That easy.

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How to save a young Aloe Vera Plant out of it’s soil?

  • Posted on May 6, 2012 at 9:02 pm

How to save a young Aloe Vera Plant out of it’s soil?
I was walking my dog around my apt complex when I noticed a bag lying on the ground with a very mature Aloe plant & a young one in a plastic bag, roots exposed & no dirt. I took the small one in hopes I could save it but I’m not sure how exactly. I don’t have any soil & can’t get any until the morning. What can I do in the meantime? & once I do have some, what do I do?

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Answer by Bobby
It will be alright for days. You want some sandy dirt. Cover past roots. Soak soil twice a month. More light the faster it will grow. Not too much light the first week while it roots.

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How can I save my aloe when her stem is almost a foot long and the heavy plant looks like it may snap off?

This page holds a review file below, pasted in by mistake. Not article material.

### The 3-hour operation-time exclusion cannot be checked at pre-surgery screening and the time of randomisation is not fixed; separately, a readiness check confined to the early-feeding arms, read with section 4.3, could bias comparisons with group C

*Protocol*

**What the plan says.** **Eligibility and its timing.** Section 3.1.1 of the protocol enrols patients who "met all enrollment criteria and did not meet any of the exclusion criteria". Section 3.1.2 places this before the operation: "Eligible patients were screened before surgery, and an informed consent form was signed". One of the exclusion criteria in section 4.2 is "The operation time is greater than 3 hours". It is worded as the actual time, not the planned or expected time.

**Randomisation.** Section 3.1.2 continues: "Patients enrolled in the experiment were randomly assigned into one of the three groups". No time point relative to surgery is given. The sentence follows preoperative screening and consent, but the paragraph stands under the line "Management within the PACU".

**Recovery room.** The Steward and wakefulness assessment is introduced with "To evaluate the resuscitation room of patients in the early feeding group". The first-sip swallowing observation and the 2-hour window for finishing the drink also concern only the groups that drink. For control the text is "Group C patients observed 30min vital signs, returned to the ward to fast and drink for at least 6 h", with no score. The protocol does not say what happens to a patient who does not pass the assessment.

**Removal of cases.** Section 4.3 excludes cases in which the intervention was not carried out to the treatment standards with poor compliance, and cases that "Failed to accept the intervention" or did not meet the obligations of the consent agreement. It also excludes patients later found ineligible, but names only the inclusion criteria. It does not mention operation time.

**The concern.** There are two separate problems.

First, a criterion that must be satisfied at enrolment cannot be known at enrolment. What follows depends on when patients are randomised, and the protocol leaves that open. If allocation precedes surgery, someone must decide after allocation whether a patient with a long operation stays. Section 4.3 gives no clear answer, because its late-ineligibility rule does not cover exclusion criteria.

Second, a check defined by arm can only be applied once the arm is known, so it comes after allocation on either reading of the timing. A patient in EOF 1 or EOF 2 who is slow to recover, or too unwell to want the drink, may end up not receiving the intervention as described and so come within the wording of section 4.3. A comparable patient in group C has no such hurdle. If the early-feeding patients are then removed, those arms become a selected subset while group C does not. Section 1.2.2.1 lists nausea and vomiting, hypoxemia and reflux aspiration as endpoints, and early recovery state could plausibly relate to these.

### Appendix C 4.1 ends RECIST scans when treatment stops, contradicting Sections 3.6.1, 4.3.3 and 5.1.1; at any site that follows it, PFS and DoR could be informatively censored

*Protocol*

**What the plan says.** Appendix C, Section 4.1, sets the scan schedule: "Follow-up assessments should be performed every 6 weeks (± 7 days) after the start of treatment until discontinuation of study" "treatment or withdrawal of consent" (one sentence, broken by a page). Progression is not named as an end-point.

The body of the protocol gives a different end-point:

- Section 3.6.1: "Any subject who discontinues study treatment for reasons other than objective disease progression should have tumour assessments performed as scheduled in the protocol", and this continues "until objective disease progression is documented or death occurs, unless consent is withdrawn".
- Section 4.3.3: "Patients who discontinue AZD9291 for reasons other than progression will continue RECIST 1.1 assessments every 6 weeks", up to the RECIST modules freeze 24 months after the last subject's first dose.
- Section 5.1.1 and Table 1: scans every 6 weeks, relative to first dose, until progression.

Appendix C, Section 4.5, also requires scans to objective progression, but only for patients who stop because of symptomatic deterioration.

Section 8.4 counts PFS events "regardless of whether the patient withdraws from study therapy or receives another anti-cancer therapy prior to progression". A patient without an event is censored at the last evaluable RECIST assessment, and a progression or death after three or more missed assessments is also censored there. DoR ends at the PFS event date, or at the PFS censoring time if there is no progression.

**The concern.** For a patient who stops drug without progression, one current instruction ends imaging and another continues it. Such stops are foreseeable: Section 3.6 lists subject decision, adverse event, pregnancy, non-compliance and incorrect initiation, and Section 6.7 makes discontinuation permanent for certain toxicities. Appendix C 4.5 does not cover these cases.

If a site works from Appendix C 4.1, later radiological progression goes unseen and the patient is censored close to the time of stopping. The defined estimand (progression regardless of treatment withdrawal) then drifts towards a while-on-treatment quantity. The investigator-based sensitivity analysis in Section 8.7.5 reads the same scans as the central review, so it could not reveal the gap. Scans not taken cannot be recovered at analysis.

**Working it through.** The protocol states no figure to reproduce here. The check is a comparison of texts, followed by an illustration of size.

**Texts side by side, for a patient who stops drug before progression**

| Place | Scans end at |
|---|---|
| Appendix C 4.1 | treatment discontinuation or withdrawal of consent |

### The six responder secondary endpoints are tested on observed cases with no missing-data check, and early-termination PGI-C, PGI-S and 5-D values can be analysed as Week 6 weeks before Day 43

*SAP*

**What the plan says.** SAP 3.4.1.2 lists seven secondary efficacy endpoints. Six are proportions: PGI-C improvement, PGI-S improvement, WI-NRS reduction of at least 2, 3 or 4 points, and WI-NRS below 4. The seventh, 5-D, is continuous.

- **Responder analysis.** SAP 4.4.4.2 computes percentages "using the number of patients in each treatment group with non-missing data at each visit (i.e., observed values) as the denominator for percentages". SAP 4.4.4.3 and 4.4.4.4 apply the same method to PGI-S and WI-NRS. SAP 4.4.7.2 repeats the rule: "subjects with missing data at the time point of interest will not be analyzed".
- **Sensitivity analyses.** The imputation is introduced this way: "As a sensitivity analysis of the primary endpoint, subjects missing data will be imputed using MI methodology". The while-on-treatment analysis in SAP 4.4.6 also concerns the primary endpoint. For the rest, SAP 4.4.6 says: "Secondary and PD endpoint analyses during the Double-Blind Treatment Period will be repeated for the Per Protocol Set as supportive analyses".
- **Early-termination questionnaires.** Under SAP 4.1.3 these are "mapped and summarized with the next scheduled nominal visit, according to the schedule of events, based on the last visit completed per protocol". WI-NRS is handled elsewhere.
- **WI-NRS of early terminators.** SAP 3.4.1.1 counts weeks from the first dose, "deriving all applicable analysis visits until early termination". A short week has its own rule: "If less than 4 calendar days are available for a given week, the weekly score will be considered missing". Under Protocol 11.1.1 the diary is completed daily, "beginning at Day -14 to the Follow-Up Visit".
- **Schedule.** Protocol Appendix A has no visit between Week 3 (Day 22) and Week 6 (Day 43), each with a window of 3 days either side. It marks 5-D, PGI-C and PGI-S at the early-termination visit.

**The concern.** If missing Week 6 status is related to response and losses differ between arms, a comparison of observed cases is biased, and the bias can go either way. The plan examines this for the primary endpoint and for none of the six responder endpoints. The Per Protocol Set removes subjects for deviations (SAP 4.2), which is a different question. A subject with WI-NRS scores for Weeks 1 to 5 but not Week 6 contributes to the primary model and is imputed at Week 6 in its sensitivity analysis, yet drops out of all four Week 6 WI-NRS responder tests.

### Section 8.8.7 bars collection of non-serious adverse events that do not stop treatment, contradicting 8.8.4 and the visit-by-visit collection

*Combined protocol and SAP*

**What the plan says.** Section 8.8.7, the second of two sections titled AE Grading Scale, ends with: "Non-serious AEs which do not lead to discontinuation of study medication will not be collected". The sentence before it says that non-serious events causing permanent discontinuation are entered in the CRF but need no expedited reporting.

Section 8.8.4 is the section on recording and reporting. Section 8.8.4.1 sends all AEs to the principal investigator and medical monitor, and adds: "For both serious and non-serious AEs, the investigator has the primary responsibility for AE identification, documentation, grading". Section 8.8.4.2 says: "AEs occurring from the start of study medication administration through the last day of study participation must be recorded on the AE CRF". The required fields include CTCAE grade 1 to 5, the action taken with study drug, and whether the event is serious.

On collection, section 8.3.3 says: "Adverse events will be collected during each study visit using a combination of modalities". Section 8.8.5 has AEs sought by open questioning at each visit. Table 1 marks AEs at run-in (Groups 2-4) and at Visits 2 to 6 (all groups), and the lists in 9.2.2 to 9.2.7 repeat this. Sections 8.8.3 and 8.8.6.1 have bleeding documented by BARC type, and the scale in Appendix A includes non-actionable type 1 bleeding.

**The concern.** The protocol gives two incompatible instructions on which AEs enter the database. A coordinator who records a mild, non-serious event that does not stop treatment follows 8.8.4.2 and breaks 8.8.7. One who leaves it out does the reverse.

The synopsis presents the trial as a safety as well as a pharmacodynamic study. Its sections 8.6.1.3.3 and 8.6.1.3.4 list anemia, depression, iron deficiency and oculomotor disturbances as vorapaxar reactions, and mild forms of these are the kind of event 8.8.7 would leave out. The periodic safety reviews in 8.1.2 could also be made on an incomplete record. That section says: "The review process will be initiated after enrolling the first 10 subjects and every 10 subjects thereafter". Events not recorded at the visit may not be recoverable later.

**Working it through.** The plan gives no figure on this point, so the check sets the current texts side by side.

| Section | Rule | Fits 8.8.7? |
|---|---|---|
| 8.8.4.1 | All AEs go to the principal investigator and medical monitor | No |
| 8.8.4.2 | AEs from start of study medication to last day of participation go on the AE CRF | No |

• Posted on May 3, 2012 at 8:05 pm

How can I save my aloe when her stem is almost a foot long and the heavy plant looks like it may snap off?
My aloe plant’s leaves are large and heavy, and are seriously weighing down the long stem. The plant is old but very healthy and produces plenty of pups. She “climbed out” of her pot last summer and i put her into the huge pot she is now outgrowing. What can i do?

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Answer by The Complete Idiot
i dunno, stake it up?

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How can I save my aloe plant?

  • Posted on May 3, 2012 at 6:05 am

How can I save my aloe plant?
I recently received an aloe plant from neighbor. All of the leaves are getting very soft and some are turning brown. Does anyone know what is causing this?

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Answer by Cat